All About Modules (book)

Article Type Author Publication Date Links Description
Document

Resource

Cal Campbell (calcampbl@gmail.com) 2014 Book

This book covers all the bases starting with the new caller just learning how to call and on through the old hands looking for ways to expand their collection of modules and to learn new tricks on how to use square dance modules to improve their calling skills. It’s all there.

The new caller will find a comprehensive set of lessons to introduce them to the art of using modules to call square dances. You will be guided step by step through a learning process that will enable you to quickly select and memorize modules and then call them at a dance and be successful. It is a time proven successful way to learn how to call and to entertain square dancers. However, It’s not a magic. You will have to practice and you will have to study choreography.


Out Of Sight (book)

Article Type Author Publication Date Links Description
Document Don Beck 2014 Book

Out of Sight is a book that teaches square dance callers how to manage choreography using a mental image system. Other common choreographic methods are reading, modules, and sight calling. Mental image calling allows a caller to create choreography on the fly, while calling, and then easily resolve the square. Unlike reading or modules, the choreography need not be pre-written, and allows the caller much more flexibility to improvise. Unlike sight calling, the caller does not have to memorize who started with whom, each tip, and s/he is not dependent on whether the dancers made any mistakes. This method does not require that a caller learn how to follow eight or even only four dancers, but basically only one dancer as s/he moves around the square.

The Second Printing is now available. It includes an additional 15 pages in the form of a Forward to the Second Printing, an Afterword, and an additional Appendix. There is additional advanced information about the system available on the authors website for callers who have fully learned the system as taught in the book.


Tim Marriner’s Caller Education Page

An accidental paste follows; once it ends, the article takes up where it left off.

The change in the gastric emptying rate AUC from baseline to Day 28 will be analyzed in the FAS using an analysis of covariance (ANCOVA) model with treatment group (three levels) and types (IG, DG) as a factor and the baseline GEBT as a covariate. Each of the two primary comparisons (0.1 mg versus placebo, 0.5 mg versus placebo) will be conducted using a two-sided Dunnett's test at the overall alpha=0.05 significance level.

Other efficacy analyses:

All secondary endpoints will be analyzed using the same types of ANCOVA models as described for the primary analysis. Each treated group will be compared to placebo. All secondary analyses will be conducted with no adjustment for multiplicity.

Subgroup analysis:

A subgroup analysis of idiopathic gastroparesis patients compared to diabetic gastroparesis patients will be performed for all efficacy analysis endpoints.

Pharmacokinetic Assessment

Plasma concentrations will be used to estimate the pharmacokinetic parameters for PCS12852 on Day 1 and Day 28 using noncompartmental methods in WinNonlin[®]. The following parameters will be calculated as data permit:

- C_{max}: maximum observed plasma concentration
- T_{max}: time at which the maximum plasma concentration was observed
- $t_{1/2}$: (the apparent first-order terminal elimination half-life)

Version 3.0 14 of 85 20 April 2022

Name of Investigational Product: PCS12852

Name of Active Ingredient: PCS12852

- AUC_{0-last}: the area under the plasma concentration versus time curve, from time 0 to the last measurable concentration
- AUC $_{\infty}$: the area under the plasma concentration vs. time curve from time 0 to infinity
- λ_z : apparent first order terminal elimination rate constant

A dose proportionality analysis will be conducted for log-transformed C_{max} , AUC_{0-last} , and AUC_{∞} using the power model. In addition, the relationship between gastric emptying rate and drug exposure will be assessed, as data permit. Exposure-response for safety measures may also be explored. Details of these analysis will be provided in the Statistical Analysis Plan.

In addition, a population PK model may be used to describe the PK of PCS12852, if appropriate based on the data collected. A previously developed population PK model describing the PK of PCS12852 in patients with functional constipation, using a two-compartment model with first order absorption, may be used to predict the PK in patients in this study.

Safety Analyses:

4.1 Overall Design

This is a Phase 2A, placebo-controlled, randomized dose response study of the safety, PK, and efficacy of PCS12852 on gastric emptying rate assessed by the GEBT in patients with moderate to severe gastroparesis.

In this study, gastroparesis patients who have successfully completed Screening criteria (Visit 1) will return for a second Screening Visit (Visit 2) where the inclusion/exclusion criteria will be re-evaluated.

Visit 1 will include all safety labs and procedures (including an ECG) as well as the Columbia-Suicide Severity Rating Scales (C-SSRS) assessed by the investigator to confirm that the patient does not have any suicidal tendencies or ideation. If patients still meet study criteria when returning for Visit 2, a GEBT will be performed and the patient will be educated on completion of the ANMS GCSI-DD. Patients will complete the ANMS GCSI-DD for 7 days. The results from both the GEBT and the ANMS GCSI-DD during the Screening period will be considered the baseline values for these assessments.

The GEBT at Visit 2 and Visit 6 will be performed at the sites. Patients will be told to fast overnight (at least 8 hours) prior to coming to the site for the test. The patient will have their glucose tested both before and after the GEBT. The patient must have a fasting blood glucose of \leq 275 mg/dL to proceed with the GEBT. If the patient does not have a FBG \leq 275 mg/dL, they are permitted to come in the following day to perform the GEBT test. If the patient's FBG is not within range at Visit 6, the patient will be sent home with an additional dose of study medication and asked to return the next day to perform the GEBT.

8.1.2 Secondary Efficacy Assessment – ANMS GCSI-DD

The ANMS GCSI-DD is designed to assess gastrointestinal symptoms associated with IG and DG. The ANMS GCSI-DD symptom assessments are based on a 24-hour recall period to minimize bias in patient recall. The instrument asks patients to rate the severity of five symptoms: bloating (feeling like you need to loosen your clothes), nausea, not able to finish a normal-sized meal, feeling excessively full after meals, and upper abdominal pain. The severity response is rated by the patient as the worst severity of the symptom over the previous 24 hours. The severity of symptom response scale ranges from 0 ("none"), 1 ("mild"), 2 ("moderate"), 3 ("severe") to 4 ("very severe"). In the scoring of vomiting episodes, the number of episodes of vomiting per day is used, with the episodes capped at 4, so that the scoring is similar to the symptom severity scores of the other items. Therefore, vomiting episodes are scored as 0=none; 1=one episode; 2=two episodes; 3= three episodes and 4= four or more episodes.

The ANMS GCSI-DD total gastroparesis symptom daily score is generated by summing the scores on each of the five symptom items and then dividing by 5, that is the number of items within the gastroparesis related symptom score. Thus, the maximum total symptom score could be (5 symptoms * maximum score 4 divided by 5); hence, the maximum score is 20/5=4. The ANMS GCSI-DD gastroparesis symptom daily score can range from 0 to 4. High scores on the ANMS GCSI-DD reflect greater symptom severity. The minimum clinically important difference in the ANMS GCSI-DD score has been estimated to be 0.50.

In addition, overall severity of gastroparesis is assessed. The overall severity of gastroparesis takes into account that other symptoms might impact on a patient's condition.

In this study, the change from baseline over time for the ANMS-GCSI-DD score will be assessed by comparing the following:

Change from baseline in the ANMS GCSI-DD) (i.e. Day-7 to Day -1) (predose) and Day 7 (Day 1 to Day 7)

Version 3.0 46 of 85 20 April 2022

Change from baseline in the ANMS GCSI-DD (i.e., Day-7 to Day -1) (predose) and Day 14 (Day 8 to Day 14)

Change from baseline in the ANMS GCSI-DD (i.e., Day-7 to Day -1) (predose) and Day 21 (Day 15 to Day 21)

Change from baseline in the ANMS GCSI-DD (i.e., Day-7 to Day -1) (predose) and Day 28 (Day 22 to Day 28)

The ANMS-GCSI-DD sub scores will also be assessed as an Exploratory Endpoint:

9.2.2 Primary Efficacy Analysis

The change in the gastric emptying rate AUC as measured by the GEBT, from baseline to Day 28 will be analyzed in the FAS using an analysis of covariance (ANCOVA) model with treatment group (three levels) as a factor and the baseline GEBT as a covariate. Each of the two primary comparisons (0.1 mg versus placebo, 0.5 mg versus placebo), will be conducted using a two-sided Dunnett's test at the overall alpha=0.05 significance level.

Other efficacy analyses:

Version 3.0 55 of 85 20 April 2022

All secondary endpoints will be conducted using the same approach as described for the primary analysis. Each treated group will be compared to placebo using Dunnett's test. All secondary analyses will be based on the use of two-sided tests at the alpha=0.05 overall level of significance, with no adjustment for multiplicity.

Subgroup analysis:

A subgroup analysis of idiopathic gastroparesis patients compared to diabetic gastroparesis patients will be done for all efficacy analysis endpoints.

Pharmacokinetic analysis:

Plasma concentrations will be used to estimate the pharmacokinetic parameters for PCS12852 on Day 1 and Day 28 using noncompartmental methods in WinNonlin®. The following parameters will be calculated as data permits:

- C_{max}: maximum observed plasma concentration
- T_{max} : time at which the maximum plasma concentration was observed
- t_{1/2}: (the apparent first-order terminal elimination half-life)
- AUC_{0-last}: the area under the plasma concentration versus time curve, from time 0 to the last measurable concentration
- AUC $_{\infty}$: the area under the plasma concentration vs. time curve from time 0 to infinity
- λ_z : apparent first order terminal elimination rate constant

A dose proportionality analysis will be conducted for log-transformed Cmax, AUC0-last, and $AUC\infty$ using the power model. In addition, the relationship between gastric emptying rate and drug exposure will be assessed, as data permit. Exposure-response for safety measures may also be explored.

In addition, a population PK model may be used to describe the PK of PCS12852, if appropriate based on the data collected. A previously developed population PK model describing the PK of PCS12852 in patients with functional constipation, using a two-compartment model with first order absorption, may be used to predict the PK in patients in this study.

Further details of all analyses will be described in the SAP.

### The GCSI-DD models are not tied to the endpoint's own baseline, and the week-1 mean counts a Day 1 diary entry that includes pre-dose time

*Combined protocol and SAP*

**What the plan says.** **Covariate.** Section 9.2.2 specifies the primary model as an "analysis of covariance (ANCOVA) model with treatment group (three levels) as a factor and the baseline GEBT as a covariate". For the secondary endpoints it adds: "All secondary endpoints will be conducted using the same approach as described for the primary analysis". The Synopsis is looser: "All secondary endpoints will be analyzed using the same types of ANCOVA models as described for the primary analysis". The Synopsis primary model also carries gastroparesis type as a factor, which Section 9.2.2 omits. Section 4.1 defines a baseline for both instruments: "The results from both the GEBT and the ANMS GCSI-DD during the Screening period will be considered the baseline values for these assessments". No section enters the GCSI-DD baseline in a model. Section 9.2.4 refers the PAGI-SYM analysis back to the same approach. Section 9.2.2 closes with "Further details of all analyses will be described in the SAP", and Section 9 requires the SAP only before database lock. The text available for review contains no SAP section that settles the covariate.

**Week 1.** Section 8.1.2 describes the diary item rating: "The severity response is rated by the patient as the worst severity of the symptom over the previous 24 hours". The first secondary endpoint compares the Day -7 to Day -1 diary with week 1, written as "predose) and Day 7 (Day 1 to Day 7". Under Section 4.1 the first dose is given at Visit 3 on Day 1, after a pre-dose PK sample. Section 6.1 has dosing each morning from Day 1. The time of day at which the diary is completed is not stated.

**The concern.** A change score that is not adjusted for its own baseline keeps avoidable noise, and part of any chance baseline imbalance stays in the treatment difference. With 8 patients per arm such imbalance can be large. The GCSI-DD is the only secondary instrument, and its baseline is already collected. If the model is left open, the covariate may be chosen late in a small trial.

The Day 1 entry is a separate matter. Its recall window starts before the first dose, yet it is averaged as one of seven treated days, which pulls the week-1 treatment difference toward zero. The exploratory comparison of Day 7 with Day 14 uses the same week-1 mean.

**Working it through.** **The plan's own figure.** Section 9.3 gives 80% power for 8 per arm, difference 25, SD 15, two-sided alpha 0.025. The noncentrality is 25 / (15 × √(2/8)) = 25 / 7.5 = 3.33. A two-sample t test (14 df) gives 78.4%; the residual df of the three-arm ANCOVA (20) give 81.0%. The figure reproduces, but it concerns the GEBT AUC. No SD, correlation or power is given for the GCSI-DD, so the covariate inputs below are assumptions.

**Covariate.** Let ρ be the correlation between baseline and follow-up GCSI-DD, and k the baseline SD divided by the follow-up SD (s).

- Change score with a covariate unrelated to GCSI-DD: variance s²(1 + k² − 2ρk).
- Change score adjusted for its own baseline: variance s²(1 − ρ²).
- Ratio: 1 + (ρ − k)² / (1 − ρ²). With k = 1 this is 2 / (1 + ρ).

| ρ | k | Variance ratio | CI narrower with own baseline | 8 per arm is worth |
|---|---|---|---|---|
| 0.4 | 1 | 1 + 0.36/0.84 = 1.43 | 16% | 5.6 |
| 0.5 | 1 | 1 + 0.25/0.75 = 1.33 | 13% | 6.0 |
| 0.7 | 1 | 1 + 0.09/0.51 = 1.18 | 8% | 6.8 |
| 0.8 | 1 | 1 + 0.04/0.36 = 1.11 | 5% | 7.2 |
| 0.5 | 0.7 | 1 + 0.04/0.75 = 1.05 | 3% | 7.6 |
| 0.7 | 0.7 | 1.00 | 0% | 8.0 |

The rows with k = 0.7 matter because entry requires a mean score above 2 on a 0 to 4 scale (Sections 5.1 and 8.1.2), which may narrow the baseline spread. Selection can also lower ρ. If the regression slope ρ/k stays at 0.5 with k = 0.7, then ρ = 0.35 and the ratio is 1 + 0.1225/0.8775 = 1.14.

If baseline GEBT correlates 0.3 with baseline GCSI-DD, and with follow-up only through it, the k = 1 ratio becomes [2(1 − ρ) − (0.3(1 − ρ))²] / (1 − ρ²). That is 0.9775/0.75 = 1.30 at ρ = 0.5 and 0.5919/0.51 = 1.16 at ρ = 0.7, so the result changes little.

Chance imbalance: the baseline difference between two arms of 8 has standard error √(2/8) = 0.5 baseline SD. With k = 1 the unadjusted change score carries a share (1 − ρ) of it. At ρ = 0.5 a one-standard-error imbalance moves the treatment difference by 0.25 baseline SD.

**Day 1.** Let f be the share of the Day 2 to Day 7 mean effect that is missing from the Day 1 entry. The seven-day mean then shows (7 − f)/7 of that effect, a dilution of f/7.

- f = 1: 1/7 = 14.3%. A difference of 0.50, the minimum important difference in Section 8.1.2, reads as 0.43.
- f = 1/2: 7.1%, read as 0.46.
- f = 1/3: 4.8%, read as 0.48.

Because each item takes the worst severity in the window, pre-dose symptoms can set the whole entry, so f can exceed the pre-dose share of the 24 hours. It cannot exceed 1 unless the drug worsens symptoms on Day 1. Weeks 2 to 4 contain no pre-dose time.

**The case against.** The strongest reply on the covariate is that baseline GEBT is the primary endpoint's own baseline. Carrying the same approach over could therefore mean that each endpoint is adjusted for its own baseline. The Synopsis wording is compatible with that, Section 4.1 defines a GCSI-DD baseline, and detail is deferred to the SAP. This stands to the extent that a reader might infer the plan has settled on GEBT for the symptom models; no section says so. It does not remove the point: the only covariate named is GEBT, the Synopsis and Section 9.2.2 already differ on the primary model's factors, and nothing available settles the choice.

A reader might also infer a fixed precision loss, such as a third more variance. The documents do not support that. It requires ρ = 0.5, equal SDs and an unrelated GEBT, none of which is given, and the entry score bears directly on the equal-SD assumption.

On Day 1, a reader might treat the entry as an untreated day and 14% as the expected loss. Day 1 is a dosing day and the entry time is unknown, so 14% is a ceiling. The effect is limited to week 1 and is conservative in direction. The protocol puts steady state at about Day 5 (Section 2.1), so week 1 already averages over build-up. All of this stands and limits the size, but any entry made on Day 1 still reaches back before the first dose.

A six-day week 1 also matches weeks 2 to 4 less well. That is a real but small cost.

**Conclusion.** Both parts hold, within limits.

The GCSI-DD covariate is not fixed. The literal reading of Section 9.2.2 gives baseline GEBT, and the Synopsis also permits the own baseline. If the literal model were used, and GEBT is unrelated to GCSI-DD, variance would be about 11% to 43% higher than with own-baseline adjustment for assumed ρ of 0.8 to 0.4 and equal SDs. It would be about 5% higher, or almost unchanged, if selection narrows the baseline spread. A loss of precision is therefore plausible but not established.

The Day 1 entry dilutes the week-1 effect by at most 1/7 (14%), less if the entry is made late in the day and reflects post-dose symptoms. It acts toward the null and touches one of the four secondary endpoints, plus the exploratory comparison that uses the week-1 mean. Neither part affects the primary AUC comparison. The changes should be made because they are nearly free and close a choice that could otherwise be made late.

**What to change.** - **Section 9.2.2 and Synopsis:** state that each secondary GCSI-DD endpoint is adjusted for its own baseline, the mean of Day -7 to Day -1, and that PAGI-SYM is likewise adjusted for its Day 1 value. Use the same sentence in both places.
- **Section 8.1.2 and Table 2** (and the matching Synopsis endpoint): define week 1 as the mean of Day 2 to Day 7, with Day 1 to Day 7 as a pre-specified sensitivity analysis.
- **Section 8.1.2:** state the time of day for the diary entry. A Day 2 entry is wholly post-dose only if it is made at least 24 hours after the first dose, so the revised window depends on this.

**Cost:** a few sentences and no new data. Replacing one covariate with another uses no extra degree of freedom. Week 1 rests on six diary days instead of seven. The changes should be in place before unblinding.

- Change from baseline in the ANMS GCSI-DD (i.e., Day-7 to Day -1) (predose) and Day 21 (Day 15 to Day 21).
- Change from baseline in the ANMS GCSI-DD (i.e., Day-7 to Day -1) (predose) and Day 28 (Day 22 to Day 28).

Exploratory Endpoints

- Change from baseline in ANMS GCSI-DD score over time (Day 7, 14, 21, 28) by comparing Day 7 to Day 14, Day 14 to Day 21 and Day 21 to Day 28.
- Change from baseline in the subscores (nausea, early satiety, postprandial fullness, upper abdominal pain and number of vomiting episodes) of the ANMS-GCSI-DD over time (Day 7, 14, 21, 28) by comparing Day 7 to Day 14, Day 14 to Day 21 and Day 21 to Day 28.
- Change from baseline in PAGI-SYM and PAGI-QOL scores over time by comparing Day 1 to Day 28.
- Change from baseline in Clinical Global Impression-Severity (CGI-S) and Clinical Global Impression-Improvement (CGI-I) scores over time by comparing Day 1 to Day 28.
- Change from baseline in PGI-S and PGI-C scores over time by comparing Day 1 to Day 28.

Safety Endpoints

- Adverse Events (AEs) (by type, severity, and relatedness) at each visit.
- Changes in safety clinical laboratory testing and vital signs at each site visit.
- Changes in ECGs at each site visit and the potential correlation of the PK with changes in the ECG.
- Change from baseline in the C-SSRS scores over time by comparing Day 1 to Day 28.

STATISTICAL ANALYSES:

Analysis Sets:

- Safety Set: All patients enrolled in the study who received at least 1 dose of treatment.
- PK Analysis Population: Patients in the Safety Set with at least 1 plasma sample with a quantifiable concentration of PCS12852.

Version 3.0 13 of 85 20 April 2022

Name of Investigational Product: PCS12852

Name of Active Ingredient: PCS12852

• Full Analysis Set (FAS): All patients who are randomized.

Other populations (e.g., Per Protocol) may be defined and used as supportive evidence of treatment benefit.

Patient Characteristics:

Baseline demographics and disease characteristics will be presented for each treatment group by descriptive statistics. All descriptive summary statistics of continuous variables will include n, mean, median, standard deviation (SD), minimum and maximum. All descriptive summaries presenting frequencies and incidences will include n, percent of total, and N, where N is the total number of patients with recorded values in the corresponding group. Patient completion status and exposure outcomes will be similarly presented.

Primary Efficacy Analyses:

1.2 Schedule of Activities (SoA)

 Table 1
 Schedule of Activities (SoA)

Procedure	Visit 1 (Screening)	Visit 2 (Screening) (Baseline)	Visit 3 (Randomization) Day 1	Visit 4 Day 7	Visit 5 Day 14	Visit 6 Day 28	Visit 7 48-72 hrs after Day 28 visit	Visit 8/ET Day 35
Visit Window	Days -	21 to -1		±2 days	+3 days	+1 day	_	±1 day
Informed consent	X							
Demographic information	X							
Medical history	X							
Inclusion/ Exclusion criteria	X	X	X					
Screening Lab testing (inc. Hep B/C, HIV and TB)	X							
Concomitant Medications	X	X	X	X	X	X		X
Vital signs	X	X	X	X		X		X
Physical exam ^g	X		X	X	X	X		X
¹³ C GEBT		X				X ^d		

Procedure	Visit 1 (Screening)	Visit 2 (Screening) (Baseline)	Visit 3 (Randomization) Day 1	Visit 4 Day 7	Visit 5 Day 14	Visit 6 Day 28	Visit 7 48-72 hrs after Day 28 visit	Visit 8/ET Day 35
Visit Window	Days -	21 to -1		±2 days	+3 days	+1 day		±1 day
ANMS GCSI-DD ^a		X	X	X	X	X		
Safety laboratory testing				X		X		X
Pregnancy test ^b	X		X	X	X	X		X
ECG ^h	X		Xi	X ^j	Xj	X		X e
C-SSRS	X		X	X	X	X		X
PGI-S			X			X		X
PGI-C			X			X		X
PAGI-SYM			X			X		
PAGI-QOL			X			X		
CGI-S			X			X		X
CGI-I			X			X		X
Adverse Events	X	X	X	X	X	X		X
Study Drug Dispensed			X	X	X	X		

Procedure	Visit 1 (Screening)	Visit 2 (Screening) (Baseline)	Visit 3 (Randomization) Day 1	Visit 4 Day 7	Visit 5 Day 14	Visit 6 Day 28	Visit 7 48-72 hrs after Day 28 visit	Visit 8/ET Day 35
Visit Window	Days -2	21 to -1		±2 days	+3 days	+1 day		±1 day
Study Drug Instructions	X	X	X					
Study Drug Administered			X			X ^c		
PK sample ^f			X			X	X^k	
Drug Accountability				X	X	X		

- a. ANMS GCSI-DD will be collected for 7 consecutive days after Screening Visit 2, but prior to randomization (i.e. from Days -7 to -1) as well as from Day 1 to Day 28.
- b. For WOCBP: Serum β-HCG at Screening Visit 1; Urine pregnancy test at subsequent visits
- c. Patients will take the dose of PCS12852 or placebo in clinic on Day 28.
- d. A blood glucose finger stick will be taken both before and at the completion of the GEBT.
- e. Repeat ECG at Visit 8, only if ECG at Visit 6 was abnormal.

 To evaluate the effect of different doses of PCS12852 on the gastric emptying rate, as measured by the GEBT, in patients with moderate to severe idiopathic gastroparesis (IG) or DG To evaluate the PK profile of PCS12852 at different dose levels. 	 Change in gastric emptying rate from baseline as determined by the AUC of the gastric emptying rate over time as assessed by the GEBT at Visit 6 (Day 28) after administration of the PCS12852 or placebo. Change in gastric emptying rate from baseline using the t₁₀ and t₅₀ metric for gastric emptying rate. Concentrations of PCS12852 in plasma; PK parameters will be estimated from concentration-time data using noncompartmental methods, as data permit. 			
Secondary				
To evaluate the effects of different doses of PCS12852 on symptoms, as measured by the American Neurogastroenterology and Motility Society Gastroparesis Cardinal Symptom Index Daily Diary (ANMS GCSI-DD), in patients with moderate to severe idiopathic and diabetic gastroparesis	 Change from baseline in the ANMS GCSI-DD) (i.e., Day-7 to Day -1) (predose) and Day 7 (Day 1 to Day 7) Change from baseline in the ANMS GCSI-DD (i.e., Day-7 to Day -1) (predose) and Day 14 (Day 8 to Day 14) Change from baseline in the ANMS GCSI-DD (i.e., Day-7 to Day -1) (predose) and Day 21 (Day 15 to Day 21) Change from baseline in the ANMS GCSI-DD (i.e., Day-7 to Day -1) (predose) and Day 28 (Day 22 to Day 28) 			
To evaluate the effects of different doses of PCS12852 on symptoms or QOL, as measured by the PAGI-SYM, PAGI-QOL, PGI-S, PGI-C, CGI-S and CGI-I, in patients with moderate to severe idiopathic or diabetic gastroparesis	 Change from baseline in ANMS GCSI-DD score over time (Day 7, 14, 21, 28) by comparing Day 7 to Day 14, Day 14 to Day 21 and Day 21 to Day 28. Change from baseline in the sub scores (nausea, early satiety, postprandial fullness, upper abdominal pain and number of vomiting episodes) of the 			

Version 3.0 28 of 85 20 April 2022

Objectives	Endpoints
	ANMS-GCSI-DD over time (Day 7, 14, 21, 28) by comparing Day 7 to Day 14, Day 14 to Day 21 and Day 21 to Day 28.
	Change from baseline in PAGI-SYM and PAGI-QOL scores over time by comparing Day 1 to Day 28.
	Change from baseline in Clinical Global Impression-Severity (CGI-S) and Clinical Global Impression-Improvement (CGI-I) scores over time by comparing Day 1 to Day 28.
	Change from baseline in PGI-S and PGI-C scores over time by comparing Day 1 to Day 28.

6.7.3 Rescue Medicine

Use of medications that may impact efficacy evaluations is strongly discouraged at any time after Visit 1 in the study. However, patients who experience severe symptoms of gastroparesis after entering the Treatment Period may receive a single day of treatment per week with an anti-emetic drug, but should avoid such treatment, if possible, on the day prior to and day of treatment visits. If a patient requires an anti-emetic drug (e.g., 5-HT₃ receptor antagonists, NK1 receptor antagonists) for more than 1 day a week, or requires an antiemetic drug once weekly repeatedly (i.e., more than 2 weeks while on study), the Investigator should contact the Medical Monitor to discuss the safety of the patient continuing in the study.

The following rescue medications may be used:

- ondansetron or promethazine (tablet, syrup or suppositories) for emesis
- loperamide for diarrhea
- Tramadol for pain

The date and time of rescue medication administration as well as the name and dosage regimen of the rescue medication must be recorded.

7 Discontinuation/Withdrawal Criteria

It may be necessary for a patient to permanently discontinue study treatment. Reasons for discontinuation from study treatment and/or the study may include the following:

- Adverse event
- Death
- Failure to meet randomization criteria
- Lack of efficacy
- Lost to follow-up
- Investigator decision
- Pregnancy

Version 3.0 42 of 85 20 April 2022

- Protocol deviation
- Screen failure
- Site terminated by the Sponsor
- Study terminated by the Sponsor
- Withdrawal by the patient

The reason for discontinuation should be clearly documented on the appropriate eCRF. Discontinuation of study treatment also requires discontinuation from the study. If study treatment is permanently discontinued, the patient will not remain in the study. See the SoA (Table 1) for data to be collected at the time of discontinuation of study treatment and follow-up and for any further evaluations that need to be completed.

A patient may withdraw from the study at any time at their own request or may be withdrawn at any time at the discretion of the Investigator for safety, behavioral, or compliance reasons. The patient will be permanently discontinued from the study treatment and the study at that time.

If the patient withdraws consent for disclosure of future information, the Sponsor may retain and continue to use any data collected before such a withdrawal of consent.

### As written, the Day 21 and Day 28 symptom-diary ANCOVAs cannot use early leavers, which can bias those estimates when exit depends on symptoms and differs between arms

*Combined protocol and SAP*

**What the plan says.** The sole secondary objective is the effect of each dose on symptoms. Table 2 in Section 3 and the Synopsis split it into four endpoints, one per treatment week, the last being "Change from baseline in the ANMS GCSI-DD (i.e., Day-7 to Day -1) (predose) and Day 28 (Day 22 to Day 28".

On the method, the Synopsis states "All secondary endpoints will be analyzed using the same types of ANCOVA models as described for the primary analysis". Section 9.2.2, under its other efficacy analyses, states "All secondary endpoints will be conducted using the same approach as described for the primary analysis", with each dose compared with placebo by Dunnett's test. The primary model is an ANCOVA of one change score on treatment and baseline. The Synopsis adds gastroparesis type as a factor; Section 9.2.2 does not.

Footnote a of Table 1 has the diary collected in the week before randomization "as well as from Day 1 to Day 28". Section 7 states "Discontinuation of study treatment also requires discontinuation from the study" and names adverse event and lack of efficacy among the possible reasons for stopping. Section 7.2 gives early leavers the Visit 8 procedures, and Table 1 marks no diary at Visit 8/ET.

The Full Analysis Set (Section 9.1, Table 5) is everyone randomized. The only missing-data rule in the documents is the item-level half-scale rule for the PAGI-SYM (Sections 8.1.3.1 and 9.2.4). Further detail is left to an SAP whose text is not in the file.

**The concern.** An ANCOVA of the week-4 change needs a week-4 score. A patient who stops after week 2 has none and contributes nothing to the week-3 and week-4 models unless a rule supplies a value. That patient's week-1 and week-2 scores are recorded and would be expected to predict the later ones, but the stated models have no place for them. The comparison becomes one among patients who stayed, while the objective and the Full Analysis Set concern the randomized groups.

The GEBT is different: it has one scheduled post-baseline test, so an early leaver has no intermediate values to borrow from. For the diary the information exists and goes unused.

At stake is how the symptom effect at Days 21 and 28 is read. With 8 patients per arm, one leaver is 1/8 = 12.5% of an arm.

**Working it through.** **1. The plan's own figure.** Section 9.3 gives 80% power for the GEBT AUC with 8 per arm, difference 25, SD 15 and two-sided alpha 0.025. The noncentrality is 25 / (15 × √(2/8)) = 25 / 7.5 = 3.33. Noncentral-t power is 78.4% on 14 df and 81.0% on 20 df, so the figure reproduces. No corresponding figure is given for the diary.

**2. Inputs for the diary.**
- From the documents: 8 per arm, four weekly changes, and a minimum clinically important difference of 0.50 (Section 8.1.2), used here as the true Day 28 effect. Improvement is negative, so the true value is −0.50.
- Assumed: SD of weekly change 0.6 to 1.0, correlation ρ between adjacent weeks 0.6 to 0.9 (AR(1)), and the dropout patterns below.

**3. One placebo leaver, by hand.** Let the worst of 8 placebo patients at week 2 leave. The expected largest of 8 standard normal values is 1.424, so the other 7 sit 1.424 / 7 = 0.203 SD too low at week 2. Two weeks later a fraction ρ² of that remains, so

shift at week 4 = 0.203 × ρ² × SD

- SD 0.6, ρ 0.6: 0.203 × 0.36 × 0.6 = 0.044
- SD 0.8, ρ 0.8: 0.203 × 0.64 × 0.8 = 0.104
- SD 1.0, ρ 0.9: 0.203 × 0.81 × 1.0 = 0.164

Article Type Owner Links Description
Resource Tim Marriner Website

Tim Marriner was a CALLERLAB Accredited Caller Coach who created and published a large quantity of caller educational material over the years. Tim generously made this wealth of informative articles available for free download in PDF format. Sadly, Tim died suddenly in 2016, depriving square dancing of one of its most knowledgeable and articulate advocates.


Taminations

Article Type Owner Links Description
Resource Brad Christie (brad@bradchristie.com) Website

This site contains a tool that allows viewers to watch an animation of a call being performed, often from a variety of starting formations. It provides an excellent educational tool to assist both dancers and callers in understanding the action of calls. It covers calls for programs from Basic to C3B. A mobile version of the tool is also available that can be operated offline on an Android or iPhone device.


CALLERLAB Community Dance Resources

Article Type Owner Links Description
Resource Dottie Welch Website

This Dance Resource is a compilation of Beginner Party Dances, Community Dances, Contra Dances, and Traditional Square Dances. Dances are grouped by type and listed in HTML code for easy viewing. Each dance is also available to be downloaded as a Rich Text File. There is also a sortable and linked index to the Community Dance Journals. Supporting documents are being added and now include Formation Diagrams, Music Suggestions, and the Community Dance Program Plan.


ceder.net

Article Type Owner Links Description
Resource Vic & Debbie Ceder (debbie@ceder.net) Website

Ceder.net is a comprehensive collection of resources related to square dancing. It includes a number of sections:

  • A database of callers and cuers
  • A database of square dance clubs
  • An extensive database of choreography examples
  • A database containing upcoming events
  • (for the above 4 databases individuals can input and update their own entries to keep them current)

  • A large repository of documents and articles related to square dancing
  • A huge database of square dance music (for historical reference, not for purchase)
  • Links and lists of other square dance resources


2019 Caller Schools

Article Type Author Publication Date Links Description